Tech savvy seniors taking charge of their health online
This year alone, an estimated 3.9 million Americans will reach 65 years old, and these seniors are speaking out – two thirds want to access health care services from their homes.
One in four seniors regularly access online health records to view lab results and independently manage their health, according to a survey by Accenture, which predicts that number to nearly double as the availability of patient services increase.
The survey also found that health information was the top reason most seniors go online.
“My patients are using the portal in increasing numbers to communicate with me and my office,” says Dr. Daniel H. Litoff, internal medicine physician at Advocate Medical Group. “They are also using it to track their lab results and their medications.”
When managing their health online, according to the survey, seniors want to be able to do the following:
- Access to self-care: More than two-in-three seniors prefer to use self-care technology to independently manage their health.
- Track wearable devices: More than three-in-five seniors are willing to wear a health-monitoring device to track vital signs, such as heart rate and blood pressure.
- Join online communities: Three in five seniors are somewhat or very likely to turn to online communities for reactions to a doctor’s recommendation before acting on it.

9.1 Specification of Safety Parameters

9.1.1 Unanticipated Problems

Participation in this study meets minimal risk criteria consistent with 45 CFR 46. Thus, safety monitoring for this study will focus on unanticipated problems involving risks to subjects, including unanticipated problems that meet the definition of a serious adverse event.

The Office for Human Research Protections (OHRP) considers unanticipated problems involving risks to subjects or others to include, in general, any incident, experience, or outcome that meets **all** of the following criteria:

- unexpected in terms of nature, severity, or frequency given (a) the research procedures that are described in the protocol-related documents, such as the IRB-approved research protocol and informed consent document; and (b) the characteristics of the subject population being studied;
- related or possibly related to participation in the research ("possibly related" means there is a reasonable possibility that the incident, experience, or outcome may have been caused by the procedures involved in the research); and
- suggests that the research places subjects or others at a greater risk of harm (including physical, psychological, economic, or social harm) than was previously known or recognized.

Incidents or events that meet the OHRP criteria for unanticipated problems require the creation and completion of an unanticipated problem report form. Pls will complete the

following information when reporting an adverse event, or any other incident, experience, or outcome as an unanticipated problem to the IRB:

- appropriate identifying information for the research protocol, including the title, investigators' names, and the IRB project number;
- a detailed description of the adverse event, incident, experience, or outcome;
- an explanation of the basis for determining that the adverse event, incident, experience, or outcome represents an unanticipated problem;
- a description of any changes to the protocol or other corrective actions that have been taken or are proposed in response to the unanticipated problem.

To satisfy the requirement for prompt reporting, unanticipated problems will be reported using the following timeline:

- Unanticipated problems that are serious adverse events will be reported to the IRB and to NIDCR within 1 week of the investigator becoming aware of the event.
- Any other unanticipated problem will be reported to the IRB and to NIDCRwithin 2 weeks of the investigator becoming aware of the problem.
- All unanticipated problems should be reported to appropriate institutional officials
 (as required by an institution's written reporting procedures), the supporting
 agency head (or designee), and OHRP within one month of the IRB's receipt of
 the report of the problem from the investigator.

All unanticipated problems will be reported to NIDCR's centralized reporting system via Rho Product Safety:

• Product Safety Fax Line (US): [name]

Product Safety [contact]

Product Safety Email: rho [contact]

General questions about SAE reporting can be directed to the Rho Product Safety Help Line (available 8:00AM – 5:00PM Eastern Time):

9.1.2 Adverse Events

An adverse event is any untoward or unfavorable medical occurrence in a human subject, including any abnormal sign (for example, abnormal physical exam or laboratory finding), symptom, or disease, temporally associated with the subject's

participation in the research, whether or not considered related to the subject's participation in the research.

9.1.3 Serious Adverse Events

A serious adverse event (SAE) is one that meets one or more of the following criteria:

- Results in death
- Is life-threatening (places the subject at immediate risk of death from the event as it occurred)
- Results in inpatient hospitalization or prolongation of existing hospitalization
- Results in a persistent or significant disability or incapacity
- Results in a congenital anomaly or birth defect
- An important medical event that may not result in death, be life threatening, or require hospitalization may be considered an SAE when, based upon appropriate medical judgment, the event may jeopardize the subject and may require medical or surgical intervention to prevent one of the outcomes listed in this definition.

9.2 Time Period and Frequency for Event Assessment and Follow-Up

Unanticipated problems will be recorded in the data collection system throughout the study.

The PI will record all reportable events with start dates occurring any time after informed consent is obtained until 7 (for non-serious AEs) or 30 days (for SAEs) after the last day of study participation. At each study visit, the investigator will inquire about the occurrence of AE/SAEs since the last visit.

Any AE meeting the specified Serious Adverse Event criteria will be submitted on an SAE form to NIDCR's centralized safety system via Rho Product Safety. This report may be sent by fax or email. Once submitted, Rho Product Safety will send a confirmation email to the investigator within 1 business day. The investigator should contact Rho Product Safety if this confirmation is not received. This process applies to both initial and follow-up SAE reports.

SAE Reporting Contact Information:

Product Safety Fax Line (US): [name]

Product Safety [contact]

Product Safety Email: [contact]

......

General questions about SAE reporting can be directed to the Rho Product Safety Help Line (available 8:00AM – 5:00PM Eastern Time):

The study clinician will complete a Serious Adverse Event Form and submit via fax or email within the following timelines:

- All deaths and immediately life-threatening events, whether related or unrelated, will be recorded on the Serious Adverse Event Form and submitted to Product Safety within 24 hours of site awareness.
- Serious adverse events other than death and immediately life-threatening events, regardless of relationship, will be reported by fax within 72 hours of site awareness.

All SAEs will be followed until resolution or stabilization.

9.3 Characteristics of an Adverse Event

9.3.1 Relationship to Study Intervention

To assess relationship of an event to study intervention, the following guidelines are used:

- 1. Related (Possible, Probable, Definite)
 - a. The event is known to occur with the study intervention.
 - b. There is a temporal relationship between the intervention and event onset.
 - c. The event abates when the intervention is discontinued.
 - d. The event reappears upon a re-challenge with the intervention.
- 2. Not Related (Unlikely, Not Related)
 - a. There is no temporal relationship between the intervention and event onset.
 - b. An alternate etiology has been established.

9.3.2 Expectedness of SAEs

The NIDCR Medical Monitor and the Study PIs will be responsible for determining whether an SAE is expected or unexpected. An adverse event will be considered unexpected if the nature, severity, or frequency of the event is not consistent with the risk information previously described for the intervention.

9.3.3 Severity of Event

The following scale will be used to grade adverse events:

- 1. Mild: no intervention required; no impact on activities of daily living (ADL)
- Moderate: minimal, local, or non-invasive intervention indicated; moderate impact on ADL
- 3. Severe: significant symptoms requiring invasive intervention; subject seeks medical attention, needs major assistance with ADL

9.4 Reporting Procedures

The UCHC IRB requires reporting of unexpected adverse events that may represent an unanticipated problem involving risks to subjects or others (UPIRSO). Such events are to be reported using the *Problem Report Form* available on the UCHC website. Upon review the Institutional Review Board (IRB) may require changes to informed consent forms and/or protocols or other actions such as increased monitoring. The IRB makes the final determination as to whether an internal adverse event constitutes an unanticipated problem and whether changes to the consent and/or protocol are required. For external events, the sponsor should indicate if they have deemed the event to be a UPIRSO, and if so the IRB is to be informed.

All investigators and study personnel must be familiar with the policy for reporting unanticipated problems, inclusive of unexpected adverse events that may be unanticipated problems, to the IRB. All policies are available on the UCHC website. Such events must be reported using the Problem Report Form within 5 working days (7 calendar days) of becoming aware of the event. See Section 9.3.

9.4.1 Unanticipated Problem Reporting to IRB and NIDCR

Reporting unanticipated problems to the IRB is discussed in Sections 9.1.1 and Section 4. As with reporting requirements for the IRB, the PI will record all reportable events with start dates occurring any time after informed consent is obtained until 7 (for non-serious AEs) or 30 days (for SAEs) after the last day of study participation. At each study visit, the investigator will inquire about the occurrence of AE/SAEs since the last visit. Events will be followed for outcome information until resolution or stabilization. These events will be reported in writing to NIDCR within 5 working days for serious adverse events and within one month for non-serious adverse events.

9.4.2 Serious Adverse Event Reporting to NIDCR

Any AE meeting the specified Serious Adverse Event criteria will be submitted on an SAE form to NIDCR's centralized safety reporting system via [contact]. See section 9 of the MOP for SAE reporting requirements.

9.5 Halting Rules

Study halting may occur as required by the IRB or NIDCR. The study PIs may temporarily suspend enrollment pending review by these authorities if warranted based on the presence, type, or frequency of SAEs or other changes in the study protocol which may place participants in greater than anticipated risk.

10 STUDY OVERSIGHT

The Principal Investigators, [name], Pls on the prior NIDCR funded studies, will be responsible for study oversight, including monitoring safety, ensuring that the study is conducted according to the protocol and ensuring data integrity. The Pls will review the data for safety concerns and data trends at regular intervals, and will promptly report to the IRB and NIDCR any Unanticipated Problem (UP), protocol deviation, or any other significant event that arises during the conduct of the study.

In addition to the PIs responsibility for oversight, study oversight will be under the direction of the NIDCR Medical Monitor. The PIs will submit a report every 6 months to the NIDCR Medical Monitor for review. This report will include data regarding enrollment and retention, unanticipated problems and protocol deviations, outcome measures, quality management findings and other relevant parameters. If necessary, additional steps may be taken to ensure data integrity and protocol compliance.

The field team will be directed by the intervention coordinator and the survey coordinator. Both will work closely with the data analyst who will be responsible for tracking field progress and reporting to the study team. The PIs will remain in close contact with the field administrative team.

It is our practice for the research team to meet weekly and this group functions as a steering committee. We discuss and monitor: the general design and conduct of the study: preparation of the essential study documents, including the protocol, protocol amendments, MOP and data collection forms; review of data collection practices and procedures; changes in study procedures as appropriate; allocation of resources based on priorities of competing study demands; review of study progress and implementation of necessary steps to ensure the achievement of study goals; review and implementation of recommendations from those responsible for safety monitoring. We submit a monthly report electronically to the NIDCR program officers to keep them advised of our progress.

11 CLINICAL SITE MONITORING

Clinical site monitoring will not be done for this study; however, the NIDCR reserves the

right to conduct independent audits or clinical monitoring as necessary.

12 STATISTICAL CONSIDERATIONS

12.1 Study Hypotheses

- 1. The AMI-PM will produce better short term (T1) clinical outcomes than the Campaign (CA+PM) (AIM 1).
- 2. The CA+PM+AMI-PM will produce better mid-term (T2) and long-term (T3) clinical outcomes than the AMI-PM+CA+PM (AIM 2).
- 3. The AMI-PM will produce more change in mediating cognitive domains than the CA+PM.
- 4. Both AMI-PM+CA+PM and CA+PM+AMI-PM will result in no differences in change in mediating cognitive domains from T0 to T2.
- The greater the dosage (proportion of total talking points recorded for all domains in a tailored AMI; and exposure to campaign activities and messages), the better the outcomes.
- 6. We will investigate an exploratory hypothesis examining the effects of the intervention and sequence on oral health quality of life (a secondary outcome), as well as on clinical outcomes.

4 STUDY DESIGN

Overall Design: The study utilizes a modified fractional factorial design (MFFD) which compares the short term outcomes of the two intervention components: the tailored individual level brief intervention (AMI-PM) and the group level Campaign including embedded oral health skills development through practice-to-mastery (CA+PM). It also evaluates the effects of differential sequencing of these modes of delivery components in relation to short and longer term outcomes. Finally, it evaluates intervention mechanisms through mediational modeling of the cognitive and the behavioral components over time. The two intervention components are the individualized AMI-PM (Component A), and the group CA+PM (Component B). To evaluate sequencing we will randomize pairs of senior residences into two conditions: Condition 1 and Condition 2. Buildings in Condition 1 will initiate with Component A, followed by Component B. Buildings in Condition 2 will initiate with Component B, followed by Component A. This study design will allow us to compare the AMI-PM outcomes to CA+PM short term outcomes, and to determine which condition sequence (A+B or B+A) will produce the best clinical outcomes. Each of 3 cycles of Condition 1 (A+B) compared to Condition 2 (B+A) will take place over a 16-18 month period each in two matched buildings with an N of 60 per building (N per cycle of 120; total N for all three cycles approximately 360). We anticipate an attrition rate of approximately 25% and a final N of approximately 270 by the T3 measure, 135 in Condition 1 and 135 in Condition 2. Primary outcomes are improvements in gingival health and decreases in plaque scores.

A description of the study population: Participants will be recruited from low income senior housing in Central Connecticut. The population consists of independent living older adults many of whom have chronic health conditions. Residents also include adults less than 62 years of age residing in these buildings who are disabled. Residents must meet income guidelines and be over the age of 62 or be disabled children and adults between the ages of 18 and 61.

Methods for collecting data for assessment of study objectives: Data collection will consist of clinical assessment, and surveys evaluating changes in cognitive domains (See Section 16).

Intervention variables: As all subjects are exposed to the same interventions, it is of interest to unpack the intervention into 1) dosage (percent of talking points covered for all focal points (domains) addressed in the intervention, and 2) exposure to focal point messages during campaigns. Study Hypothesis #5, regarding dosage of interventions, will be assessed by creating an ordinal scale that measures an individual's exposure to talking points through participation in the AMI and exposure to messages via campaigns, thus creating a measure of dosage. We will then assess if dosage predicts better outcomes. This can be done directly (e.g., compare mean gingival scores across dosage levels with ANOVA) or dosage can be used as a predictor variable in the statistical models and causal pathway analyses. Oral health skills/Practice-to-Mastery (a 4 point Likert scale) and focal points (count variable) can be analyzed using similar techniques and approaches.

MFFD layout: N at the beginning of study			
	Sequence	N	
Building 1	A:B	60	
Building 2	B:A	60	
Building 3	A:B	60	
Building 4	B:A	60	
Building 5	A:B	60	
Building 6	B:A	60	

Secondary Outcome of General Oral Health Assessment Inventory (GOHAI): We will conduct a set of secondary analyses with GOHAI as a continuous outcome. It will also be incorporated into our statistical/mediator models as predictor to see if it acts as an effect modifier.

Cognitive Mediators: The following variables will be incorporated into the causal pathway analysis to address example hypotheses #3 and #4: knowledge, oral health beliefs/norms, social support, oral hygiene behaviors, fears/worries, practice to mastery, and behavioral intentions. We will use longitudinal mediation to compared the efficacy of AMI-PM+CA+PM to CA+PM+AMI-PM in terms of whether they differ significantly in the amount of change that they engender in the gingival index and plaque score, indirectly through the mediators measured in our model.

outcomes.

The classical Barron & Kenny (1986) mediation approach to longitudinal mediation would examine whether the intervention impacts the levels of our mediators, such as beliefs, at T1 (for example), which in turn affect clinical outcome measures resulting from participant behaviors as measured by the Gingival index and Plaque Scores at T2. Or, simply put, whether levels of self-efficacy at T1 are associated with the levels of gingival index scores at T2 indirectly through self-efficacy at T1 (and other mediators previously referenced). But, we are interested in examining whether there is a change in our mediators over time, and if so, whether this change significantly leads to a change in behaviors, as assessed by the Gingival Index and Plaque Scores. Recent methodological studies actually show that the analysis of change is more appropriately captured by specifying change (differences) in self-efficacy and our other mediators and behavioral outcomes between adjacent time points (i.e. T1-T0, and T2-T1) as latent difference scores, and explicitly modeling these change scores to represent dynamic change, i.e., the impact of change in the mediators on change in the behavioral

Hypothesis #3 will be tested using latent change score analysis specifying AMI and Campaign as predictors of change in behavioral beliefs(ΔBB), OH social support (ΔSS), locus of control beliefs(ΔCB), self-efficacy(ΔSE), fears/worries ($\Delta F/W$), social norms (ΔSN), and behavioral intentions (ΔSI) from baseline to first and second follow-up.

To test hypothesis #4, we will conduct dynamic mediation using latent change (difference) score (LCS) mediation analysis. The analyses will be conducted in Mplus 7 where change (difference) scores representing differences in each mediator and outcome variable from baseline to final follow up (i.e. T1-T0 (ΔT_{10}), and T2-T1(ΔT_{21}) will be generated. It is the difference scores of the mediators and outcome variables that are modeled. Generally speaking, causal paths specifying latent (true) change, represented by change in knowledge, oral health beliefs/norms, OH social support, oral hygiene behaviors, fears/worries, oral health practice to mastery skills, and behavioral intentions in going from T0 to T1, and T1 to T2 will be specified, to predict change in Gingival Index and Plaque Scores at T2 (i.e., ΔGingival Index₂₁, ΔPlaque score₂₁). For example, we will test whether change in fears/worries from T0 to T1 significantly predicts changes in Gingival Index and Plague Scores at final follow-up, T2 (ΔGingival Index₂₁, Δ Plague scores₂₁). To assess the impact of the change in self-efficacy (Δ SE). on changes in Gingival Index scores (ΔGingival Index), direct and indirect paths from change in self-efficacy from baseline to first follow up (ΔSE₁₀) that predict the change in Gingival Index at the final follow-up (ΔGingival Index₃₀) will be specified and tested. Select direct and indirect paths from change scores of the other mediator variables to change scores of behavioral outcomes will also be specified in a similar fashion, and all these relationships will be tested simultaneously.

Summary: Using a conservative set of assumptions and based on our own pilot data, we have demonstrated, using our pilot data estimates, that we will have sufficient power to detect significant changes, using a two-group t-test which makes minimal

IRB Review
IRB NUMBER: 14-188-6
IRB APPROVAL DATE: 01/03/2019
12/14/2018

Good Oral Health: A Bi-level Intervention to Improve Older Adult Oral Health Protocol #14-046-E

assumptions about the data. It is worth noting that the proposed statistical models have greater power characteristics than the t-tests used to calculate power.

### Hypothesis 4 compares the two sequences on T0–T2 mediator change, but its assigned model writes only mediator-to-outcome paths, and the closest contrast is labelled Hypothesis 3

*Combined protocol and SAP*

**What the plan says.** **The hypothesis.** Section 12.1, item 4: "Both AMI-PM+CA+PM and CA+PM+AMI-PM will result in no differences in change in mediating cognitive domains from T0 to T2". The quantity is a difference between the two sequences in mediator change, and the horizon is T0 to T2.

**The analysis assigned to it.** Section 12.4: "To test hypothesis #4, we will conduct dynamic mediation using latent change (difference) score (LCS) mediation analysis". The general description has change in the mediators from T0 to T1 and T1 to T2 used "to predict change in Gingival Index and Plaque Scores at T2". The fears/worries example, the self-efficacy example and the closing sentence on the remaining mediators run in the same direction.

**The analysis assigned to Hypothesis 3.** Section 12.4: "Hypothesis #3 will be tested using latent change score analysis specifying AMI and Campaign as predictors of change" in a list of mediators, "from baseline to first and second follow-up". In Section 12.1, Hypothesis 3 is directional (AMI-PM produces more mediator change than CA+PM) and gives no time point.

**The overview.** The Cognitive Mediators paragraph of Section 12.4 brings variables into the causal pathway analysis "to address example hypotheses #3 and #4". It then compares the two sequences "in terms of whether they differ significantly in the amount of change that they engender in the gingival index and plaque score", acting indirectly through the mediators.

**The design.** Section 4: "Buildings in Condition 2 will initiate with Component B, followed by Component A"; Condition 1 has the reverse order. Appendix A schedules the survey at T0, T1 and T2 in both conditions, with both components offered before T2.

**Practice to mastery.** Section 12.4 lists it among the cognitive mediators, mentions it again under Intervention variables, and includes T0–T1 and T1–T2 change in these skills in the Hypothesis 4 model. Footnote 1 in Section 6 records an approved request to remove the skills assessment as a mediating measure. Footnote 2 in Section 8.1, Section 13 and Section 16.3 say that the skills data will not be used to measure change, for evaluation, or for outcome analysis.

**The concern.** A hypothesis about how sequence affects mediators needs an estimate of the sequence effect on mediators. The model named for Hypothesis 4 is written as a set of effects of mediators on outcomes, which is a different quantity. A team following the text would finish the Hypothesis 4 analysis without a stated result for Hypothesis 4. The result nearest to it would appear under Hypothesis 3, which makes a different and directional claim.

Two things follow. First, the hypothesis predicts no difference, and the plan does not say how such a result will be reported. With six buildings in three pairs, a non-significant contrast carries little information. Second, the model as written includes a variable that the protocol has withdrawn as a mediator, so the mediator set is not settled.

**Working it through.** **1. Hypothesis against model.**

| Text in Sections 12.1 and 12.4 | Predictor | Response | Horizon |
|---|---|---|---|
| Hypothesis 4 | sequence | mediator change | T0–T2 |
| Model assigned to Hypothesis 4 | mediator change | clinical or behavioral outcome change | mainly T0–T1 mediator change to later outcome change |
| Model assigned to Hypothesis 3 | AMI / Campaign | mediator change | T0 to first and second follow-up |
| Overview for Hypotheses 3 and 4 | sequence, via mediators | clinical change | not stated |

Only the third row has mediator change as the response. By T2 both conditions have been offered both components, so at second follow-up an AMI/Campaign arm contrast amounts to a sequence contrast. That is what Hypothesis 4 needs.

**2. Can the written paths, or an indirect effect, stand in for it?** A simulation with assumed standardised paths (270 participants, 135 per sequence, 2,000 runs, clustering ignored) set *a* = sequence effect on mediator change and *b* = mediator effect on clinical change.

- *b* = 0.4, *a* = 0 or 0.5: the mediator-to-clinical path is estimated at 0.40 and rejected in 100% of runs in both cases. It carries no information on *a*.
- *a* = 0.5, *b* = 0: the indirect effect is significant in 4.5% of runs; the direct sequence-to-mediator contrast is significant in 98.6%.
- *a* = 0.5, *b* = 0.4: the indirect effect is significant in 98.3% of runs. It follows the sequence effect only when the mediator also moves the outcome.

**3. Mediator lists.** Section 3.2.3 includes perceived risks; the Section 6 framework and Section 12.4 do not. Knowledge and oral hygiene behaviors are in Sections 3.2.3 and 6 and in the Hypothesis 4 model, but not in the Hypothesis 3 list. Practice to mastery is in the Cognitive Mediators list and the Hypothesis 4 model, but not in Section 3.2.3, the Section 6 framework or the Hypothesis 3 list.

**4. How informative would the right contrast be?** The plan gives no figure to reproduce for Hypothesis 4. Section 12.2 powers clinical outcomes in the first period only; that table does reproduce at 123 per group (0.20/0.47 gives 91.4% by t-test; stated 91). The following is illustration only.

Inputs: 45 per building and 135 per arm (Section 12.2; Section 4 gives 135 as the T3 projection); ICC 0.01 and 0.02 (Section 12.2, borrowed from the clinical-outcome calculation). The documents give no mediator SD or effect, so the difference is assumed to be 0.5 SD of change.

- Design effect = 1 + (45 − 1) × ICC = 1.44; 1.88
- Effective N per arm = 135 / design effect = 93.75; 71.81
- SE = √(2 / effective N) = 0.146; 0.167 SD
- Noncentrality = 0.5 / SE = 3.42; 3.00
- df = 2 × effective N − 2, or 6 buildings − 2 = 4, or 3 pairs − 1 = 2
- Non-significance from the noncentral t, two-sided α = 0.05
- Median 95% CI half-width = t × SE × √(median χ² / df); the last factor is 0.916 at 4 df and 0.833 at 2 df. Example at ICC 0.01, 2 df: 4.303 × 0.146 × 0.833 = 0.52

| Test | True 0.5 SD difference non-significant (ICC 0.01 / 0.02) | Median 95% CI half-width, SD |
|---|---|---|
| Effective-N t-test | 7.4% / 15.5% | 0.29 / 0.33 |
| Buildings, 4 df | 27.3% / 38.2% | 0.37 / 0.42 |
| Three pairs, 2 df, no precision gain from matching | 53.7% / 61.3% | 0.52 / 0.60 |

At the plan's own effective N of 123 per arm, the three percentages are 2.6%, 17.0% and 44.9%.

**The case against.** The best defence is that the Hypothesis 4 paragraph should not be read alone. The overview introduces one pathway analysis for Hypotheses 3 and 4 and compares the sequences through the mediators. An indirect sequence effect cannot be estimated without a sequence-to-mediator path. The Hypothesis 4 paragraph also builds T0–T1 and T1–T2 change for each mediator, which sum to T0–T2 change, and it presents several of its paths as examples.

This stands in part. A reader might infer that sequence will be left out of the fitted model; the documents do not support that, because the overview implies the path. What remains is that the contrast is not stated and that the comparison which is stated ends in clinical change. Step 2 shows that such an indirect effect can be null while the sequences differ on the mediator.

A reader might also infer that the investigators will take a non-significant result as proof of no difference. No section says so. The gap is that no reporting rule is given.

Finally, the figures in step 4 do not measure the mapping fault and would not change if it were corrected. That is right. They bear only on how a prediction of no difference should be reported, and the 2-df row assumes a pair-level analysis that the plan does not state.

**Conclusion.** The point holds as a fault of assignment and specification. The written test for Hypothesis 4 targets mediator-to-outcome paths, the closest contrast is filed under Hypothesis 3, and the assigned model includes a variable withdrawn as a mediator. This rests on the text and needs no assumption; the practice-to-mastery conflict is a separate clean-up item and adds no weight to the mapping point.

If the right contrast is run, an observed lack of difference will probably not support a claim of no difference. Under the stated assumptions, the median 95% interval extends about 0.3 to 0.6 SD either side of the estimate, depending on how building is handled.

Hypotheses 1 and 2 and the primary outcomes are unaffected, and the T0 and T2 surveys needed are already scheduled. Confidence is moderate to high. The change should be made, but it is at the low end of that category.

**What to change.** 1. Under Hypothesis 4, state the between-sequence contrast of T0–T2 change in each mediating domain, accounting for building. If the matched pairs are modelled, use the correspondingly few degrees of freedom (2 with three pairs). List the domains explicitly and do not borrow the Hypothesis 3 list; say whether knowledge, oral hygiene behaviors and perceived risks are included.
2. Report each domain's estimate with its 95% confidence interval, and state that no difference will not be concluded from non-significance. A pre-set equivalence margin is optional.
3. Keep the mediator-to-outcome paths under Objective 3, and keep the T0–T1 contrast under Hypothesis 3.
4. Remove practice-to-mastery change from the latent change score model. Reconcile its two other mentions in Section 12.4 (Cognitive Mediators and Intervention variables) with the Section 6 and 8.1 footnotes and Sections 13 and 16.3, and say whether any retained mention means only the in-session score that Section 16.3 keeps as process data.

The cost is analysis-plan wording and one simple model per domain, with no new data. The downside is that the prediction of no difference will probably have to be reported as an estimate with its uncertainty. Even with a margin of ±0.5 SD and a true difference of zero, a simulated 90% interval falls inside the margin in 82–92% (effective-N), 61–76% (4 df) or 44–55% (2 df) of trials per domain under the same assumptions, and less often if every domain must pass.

- Navigate their care: A third of seniors would prefer to work with a patient navigator to manage their health care.
- View health records: A quarter of seniors regularly use electronic health records for managing their health.
Online medical records often called patient portals give patients easier access to their physician and medical records.
They also allow patients to:
- Schedule health care appointments online
- Send messages to their doctor’s office
- View medical history
- Request prescription refills
- Review test results
- Sync information from Fitbit and other health apps
“I find more of my senior patients are using health and wellness apps and sharing their progress,” says Dr. Litoff.
About the Author
Jillian Kothanek, health enews contributor, is a public affairs and marketing intern at Advocate Health Care in Downers Grove. She attends the University of Illinois in Urbana-Champaign where she is studying advertising and pursuing a minor in business. Besides working as an intern, she works at an Italian restaurant where she enjoys the perk of her favorite Caprese salad. In her free time, she enjoys training for half marathons, watching romance movies, and keeping up-to-date on celebrity news.